The following facts are taken from FSMA (Families for Spinal Muscular Atrophy ) website

The Disease

Spinal Muscular Atrophy (SMA), the number one genetic killer of children under the age of two, is a group of inherited and often fatal diseases that destroys the nerves controlling voluntary muscle movement, which affects crawling, walking, head and neck control, and even swallowing.

Who is Affected

SMA is one of the most prevalent genetic disorders:

The Types of SMA


  • Type I, or Werdnig-Hoffman Disease, is the most severe form of SMA. Children with Type I tend to be weak and lack motor development, rendering movement difficult. Children afflicted with Type I cannot sit unaided and have trouble breathing, sucking and swallowing. Type I SMA strikes infants between birth and six months.

  • Type II is slightly less severe. Type II patients may be able to sit unaided or even stand with support and usually do not suffer from feeding and swallowing difficulties. However, they are at increased risk for complications from respiratory infections. Type II SMA affects infants between seven and 18 months old.

  • Type III, also known as Kugelberg-Welander disease, is the least deadly form of childhood-onset SMA. Type III patients are able to stand, but weakness is prevalent and tends to eventually sentence its victims to a wheelchair. Type III SMA strikes children after the age of 18 months, but can surface even in adulthood.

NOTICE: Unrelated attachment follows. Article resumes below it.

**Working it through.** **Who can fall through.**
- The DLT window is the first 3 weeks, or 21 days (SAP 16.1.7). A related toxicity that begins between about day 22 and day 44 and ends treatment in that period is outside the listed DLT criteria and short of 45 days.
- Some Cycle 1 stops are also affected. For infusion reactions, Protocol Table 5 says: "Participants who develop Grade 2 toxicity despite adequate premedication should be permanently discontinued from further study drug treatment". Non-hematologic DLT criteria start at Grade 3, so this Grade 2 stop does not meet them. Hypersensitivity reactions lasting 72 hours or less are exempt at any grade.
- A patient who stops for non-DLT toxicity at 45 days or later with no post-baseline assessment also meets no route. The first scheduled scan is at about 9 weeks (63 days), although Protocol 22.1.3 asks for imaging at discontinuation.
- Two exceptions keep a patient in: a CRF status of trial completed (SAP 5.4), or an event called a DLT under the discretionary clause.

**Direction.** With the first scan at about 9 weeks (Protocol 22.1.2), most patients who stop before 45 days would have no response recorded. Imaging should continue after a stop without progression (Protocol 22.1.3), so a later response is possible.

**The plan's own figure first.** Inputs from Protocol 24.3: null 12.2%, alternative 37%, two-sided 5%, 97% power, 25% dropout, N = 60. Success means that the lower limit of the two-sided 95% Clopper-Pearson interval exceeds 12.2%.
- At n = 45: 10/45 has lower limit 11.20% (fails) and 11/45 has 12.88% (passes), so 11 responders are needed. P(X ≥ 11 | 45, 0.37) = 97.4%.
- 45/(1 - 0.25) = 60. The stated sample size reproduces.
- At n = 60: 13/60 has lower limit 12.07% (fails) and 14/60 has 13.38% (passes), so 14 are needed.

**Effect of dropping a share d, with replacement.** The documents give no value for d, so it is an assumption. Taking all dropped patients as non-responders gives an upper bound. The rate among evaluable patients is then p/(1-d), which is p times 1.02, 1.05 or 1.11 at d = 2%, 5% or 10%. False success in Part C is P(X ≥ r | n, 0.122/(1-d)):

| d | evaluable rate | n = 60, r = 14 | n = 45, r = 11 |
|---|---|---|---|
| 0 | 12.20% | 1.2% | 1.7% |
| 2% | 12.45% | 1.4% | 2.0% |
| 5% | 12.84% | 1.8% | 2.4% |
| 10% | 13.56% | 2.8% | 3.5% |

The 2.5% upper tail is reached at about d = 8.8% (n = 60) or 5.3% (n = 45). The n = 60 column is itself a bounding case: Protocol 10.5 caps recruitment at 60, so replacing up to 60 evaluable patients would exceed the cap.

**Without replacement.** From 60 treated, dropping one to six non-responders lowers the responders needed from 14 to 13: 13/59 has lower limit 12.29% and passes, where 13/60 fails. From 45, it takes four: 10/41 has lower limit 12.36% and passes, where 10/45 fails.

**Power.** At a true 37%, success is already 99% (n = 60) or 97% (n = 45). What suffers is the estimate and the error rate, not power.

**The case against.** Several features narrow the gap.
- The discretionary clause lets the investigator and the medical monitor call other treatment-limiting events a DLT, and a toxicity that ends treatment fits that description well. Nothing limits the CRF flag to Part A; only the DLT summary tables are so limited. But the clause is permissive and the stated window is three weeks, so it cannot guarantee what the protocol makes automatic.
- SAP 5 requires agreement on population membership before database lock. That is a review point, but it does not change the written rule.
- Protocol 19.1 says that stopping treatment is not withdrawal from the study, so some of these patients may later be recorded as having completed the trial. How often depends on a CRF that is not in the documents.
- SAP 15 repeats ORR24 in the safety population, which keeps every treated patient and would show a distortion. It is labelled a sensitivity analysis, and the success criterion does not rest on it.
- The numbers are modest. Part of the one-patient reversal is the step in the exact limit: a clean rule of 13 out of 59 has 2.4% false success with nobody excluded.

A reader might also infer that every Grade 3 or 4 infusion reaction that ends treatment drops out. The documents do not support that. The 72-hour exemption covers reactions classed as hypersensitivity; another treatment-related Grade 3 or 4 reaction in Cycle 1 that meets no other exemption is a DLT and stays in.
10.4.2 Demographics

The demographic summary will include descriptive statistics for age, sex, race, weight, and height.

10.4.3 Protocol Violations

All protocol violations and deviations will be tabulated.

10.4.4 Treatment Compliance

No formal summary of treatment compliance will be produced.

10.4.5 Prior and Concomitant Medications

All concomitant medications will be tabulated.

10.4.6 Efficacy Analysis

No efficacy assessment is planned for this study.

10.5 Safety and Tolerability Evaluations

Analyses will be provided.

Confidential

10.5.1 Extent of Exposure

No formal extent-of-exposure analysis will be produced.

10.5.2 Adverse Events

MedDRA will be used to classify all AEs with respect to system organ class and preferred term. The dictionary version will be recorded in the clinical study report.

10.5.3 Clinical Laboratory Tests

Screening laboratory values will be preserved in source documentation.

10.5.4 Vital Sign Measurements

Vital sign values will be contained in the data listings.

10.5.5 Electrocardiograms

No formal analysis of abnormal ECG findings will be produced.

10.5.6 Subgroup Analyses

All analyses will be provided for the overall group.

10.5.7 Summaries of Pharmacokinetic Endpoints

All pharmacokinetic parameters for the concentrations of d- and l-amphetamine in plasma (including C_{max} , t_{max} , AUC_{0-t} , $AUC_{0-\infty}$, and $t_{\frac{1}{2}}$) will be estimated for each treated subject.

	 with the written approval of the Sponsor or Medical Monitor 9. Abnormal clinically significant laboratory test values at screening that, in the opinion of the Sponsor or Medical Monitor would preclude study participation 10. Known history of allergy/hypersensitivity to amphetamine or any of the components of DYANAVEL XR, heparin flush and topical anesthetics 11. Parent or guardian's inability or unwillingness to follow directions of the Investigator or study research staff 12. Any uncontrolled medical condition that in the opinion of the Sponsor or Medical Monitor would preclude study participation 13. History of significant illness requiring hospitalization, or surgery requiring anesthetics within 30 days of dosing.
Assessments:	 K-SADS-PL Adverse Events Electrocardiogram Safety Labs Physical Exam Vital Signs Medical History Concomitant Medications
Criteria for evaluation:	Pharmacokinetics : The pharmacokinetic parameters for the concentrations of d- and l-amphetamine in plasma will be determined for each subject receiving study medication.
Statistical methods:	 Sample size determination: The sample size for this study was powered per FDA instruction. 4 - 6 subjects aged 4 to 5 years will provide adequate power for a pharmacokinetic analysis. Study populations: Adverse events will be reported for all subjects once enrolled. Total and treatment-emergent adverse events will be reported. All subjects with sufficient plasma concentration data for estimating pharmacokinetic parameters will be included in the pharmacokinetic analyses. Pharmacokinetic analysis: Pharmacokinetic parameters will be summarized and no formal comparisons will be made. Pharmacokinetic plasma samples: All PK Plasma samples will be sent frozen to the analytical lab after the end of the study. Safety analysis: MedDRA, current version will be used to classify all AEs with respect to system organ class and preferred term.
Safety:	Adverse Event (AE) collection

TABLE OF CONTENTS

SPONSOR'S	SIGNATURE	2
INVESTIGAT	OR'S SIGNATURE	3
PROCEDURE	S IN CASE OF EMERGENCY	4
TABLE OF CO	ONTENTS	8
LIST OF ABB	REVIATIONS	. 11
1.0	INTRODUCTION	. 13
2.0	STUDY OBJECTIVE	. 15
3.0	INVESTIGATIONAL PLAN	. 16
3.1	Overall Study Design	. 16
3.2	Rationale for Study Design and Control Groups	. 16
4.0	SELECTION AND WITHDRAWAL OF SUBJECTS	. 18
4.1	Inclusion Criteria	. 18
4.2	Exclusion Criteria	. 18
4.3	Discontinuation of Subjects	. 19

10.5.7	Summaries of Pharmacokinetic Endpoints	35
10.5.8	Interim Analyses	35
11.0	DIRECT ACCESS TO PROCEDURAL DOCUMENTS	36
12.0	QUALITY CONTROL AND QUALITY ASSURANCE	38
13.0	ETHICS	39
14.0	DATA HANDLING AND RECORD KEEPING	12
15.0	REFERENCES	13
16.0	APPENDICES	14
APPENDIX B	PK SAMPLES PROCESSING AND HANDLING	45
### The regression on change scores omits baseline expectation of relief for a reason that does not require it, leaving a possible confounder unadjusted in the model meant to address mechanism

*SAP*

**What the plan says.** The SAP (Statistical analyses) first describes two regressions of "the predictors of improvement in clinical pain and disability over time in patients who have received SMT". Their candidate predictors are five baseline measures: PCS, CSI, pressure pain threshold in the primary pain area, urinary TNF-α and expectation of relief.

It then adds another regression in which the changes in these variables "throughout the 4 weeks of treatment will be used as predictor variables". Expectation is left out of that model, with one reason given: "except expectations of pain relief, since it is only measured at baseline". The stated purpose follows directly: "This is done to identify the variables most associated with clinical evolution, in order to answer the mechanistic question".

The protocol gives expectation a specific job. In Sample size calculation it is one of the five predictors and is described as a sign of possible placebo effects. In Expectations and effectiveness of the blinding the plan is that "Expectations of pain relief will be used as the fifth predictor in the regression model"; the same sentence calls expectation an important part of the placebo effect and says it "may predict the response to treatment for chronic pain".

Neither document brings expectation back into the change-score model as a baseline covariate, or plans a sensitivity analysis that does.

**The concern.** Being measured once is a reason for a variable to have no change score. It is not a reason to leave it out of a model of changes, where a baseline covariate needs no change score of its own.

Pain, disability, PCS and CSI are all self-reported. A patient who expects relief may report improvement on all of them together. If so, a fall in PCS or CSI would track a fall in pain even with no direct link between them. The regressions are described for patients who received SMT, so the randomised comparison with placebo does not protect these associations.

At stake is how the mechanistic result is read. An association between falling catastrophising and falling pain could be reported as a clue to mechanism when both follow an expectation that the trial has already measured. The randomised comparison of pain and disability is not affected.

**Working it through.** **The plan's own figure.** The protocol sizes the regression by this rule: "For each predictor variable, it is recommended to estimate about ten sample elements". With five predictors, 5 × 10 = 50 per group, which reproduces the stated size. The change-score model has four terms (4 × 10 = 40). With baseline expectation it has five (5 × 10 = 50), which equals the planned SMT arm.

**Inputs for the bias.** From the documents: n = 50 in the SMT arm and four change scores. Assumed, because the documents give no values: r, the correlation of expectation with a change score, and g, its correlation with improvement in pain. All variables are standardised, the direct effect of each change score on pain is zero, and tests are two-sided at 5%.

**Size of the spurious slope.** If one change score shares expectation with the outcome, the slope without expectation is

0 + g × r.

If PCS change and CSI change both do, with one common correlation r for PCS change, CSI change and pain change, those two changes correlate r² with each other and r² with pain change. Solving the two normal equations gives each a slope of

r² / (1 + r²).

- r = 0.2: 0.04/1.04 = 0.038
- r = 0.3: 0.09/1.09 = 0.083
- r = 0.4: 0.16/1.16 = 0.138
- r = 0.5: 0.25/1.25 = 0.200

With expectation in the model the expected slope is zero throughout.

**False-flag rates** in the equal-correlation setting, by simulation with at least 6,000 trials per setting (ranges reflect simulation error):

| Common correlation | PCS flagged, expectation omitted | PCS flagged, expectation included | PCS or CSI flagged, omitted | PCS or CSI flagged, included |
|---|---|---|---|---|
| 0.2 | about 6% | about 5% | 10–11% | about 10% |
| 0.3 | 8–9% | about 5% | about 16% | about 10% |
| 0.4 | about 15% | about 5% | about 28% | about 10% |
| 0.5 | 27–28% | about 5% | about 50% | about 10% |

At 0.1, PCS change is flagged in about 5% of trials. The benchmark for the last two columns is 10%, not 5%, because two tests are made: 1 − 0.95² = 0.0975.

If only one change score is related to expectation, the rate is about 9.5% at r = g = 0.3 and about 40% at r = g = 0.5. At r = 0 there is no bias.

• Type IV is the adult form of the disease in which symptoms tend to begin after age 35. Symptoms usually begin in the hands, feet and tongue, and spread to other areas of the body.

  • Adult Onset X-Linked SMA, also known as Kennedy's Syndrome or Bulbo-Spinal Muscular Atrophy, occurs only in men. Facial and tongue muscles are noticeably affected. In addition, these men also often have breast enlargement known as gynecomastia. Like all forms of SMA, the course of the disease is variable, but in general tends to progress slowly.

SMA does not affect sensation and intellectual activity in patients. It commonly is observed that patients with SMA are unusually bright and sociable.